Here there are two points which we must consider: 1. God’s covenant with Abraham and Sarah is a covenant that demands trust, total trust, and this because what God is promising them both is just outright impossible. Abraham knows it: “Will a son be born to a man a hundred years old? Will Sarah bear a child at the age of ninety” (v.17)? They are both called to trust God in a way that defies all understanding, especially biological understanding. Yet, especially in the face of the totally impossible, they must believe. 

The second point is that Abraham and Sarah are being called to be the parents of many nations and peoples. And God will always be their God. “I will establish my covenant as an everlasting covenant between me and you and your descendants after you for the generations to come, to be your God and the God of your descendants after you” (v.7). We sill have an image of God that is universal and not ethnocentric.  God is still not identified with a single people and its culture and religion, at the exclusion of all other peoples. This is why we say that Abraham and Sarah are the parents of all monotheistic believers!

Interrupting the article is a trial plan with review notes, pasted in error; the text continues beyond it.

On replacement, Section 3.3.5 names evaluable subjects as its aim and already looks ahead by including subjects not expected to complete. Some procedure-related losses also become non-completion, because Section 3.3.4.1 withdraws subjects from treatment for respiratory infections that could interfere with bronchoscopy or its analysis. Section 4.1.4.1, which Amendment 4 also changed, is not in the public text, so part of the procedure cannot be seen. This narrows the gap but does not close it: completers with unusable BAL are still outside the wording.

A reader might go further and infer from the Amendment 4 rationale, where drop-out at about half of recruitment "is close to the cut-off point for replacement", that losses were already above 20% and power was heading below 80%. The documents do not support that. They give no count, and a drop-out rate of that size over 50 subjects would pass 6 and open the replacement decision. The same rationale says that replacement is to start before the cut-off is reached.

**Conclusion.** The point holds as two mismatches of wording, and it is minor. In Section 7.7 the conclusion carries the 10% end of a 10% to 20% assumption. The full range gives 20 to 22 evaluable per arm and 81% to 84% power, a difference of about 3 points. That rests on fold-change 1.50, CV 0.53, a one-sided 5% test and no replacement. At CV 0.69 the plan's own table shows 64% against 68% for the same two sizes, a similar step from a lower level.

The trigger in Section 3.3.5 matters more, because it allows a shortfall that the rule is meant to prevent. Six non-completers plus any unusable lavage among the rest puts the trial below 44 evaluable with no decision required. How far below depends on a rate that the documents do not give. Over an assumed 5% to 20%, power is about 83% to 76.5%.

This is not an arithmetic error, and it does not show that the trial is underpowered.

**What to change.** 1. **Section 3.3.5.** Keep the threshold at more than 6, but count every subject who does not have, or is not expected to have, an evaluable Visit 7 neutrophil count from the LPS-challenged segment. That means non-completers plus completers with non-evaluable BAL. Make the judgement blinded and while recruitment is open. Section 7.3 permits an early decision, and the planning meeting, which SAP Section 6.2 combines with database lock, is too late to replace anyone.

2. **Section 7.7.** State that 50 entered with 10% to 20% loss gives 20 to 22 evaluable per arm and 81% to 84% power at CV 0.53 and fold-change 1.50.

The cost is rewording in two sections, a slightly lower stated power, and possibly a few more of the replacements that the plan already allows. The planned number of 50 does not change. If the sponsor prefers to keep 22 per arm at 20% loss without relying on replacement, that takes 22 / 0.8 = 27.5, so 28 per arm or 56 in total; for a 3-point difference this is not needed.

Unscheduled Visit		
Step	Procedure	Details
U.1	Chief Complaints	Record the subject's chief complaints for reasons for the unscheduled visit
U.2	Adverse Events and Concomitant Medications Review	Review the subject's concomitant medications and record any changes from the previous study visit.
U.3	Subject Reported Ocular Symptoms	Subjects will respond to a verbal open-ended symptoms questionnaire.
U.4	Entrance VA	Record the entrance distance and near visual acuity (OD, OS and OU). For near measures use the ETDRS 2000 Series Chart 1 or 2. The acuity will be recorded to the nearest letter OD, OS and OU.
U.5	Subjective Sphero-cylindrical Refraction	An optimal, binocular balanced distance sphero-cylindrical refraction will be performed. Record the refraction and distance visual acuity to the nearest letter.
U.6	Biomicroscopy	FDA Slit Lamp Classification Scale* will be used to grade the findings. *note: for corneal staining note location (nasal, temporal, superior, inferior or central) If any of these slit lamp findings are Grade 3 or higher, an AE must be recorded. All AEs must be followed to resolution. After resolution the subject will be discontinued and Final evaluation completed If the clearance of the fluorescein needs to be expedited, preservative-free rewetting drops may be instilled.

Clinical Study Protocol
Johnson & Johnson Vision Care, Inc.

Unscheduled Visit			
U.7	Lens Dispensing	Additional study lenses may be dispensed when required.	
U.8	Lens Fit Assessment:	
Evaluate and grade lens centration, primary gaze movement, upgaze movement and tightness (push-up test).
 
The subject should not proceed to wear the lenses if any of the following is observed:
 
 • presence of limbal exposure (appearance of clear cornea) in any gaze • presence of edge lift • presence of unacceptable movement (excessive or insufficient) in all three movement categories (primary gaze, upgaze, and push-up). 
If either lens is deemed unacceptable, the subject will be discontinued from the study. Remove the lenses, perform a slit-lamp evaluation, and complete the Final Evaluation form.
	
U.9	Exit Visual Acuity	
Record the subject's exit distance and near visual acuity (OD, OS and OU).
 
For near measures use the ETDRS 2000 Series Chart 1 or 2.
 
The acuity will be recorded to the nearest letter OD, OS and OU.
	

In the gospel lesson, taken from Mark 8:31-35, we have the central text of Mark’s gospel, which serves as the conclusion of Jesus’ ministry in Galilee and as the introduction of Jesus’ way of the cross, that is, the start of his journey into Jerusalem. This text can be divided into three parts: 1. The question about Jesus’ identity (vv.27b-30), which is not present in this Sunday’s text; 2. The announcement of his passion, death and resurrection (vv.31-33); and 3. The way of the disciples (vv.34-35), which actually continues until 9:1. I will comment only the last part. 

Feeling misunderstood by people in general and after listening to Peter who proclaims him to be the Messiah (v.29), Jesus announces his passion, death and resurrection. “He then began to teach them that the Son of Man must suffer many things and be rejected by the elders, the chief priests and the teachers of the law, and that he must be killed and after three days rise again” (v.31).  Upon hearing this, Peter takes Jesus aside and tells him that this is not what they all have in mind.  Peter and the others will have nothing to do with a Messiah who will suffer and die.